Stepford app
n. A software program with a conformist, stereotypical, or thoughtless design.
Why are applications like Siri designed to be women? Is that how artificial voices and to some extent intelligence stand out in majorly male dominated environments? Why are these voices cold? Being on a railway station will never be the same. Why are there stepford apps?
—dagannalena, “I liked…,” Instagram, December 24, 2015
No one seems to market tech products in the image of the most famous virtual assistant in film history. Hal from "2001: A Space Odyssey" was so brilliant and manly that it attempted to kill off the crew of the spacecraft it was built to manage. Instead, people build what I call "Stepford apps." These are the Internet’s answer to those old sci-fi robots in dresses mopping floors with manufactured enthusiasm.
—Joanne McNeil, “Why Do I Have to Call This App 'Julie'?,” The New York Times, December 19, 2015
One more Facebook friend INVITES me to play Candy Crush, they are getting unfollowed. It's obviously some sort of evil Stepford app.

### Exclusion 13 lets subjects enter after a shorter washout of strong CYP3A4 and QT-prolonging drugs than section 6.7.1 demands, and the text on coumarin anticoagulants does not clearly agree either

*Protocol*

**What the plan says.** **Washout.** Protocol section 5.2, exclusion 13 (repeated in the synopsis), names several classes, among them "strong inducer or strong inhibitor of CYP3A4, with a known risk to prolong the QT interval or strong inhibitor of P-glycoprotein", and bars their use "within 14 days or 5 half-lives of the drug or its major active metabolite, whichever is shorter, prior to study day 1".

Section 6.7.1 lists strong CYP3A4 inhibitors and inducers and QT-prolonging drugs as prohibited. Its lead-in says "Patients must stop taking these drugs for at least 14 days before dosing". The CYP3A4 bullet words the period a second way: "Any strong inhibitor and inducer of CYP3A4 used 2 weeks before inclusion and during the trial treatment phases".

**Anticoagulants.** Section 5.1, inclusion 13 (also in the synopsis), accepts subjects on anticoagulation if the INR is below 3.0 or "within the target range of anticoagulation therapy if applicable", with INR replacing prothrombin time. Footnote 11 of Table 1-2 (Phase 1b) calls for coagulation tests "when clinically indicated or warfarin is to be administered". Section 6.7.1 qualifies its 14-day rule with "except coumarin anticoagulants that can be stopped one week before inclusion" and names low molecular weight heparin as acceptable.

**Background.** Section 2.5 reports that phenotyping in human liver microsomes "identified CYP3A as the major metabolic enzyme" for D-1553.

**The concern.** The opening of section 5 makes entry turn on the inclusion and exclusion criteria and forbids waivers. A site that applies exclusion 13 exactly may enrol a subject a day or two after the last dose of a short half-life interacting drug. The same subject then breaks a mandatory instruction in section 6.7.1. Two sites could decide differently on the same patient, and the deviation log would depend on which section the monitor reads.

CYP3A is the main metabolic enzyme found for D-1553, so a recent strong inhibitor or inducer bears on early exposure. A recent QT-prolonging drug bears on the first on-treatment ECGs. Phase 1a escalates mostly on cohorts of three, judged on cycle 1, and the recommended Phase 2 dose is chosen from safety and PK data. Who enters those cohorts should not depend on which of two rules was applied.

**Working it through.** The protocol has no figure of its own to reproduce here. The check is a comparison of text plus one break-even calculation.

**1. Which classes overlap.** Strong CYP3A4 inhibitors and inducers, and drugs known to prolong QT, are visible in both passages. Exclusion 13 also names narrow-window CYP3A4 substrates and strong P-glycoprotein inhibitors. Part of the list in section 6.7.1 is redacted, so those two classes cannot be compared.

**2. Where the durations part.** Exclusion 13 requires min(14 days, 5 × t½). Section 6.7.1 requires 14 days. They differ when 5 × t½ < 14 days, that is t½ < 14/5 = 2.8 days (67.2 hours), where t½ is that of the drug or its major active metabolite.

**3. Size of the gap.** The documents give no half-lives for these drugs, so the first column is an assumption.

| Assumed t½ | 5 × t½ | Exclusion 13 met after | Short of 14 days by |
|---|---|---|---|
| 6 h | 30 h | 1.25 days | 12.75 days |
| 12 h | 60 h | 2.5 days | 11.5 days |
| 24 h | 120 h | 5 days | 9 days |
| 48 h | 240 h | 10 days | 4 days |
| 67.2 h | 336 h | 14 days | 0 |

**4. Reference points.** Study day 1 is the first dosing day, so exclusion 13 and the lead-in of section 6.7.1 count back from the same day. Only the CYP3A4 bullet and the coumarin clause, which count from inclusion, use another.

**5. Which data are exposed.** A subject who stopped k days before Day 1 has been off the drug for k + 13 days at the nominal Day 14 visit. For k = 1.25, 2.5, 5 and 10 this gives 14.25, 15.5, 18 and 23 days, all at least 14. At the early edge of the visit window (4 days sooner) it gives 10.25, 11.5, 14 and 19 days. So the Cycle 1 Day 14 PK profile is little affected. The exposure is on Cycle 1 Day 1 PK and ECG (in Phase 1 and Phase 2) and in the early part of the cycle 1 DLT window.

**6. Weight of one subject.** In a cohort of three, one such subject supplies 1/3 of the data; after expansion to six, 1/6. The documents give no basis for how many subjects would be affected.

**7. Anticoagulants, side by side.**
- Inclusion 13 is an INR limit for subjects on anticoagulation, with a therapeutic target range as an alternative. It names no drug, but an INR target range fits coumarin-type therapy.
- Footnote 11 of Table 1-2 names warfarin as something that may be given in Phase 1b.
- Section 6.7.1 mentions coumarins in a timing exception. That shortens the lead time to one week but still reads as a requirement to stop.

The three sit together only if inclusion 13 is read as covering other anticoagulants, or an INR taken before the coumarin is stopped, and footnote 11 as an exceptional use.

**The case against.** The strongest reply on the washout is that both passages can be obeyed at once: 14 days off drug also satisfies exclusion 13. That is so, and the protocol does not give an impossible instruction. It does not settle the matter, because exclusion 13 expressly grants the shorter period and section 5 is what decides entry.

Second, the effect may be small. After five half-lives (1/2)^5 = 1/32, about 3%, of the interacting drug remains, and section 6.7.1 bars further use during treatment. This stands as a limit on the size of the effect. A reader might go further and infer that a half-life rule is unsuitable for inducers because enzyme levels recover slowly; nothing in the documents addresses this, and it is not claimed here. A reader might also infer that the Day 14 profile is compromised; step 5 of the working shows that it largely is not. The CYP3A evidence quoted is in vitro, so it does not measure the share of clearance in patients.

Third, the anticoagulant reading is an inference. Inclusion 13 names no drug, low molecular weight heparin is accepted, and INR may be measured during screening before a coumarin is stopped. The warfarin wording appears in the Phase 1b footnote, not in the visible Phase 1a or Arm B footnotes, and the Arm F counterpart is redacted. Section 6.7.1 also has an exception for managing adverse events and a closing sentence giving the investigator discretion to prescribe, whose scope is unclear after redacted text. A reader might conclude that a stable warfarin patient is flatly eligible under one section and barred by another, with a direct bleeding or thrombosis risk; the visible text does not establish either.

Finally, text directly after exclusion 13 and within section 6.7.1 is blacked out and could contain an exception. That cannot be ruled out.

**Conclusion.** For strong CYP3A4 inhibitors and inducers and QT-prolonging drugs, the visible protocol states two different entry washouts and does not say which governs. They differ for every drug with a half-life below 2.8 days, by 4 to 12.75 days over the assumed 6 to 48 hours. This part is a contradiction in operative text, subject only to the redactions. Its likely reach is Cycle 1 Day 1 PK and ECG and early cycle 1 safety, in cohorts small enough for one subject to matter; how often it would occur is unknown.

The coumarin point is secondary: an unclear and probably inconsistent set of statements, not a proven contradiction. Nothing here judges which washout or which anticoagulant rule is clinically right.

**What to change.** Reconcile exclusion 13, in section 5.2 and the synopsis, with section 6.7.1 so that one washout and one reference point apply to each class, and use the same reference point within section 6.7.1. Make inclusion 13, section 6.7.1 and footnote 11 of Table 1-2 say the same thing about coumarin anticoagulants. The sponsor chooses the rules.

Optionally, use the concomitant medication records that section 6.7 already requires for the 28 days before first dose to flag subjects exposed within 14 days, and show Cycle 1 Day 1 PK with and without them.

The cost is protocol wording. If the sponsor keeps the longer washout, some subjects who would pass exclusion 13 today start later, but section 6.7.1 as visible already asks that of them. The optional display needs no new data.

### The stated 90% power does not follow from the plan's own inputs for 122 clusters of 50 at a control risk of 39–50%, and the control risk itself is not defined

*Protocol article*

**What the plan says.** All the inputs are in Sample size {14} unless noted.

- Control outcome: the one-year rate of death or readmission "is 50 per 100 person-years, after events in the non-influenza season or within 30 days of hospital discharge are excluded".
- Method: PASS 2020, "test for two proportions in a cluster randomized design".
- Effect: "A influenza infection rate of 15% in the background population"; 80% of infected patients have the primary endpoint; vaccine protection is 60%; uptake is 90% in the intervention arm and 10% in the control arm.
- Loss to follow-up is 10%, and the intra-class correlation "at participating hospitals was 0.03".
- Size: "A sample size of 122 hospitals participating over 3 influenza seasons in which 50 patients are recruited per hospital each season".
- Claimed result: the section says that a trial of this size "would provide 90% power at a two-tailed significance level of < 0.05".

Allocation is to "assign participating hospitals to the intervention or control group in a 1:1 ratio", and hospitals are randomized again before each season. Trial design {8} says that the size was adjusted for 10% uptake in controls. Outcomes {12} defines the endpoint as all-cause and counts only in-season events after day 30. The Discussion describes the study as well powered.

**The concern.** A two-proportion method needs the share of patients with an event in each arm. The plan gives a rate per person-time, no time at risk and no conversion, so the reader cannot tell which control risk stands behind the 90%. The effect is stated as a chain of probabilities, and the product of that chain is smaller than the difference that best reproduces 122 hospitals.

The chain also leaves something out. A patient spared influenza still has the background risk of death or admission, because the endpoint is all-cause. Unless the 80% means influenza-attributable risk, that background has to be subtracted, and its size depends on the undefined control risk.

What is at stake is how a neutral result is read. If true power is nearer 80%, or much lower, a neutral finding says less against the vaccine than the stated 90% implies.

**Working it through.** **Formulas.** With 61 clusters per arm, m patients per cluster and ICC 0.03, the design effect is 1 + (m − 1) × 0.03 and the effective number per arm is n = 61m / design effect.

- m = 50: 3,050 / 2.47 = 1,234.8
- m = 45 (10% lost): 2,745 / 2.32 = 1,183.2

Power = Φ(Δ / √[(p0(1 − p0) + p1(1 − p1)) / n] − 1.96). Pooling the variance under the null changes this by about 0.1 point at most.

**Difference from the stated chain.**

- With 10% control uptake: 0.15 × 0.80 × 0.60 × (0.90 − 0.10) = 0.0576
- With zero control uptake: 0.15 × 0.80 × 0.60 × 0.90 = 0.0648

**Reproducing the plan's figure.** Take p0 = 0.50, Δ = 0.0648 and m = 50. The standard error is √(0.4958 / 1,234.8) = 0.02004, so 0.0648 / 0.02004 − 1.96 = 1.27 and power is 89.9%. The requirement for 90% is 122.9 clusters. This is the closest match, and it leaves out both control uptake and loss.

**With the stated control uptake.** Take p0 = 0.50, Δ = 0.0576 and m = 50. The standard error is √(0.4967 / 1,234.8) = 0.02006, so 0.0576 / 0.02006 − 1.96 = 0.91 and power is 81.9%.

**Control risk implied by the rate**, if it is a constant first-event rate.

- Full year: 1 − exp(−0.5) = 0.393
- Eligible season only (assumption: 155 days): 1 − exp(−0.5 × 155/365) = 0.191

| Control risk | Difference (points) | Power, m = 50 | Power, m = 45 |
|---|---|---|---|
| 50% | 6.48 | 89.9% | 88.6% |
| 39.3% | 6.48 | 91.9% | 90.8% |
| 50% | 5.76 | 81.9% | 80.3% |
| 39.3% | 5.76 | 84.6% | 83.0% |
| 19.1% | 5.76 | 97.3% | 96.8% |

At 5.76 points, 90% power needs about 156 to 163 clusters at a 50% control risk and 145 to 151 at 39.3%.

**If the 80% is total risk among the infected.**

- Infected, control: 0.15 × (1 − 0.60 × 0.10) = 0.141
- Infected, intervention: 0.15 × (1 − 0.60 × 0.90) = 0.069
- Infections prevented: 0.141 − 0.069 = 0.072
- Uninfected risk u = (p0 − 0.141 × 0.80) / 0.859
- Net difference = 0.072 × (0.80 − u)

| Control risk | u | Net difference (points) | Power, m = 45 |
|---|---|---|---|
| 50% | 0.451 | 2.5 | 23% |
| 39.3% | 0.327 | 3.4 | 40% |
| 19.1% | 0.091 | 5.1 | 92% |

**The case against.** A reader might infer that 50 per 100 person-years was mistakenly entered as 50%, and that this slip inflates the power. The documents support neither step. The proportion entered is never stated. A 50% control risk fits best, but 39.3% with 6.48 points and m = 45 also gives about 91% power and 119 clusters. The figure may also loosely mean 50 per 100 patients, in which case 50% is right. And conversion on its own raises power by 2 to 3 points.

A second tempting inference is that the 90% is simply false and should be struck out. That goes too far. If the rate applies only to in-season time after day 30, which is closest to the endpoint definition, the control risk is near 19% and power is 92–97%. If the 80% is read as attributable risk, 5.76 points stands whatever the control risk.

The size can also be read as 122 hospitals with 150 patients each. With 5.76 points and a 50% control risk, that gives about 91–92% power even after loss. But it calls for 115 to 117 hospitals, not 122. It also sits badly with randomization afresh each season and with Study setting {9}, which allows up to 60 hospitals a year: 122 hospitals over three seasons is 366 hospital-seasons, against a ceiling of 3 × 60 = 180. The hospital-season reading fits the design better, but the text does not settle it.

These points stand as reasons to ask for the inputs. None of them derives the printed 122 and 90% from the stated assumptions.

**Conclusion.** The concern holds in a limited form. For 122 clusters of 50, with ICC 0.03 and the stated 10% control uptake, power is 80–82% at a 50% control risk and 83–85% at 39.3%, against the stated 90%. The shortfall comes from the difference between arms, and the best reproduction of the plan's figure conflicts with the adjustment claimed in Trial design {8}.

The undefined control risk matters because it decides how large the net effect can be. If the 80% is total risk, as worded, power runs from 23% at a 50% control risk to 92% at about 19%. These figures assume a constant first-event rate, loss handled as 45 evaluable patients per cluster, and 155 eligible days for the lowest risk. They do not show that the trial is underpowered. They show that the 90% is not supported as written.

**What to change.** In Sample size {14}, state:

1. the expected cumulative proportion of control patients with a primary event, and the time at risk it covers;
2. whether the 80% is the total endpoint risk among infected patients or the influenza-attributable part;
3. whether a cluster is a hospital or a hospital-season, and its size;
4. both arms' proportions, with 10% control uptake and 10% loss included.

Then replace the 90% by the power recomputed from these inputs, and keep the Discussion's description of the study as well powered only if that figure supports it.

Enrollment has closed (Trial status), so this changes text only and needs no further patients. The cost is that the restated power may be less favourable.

—Laura The Explorer, “One more…,” Twitter, June 19, 2013
2010 (earliest)
If I wanted apps with an iPhone that didn't pass their…family rated, watered down, Stepford app suburbia rating, I'd have to jailbreak the…thing.
—MaxPower, “MaxPower & anyone else: I'm researching a new phone purchase. HTC/AT&T questions…” (reply),, September 24, 2010
The use of Stepford as an adjective is based on Ira Levin’s 1972 book The Stepford Wives. (It was later made into a movie of the same title with a screenplay by William Goldman. A remake starring Nicole Kidman is scheduled for release next year.). The women of Stepford (a New York suburb) are creepily content with their lives as wives, mothers, and housekeepers. And no wonder: it turns out they’re all automatons, programmed by their husbands to embrace “traditional” wifely duties and conform to their husbands’ norms. Ever since, Stepford has been used to describe someone who goes through life robotically or compliantly.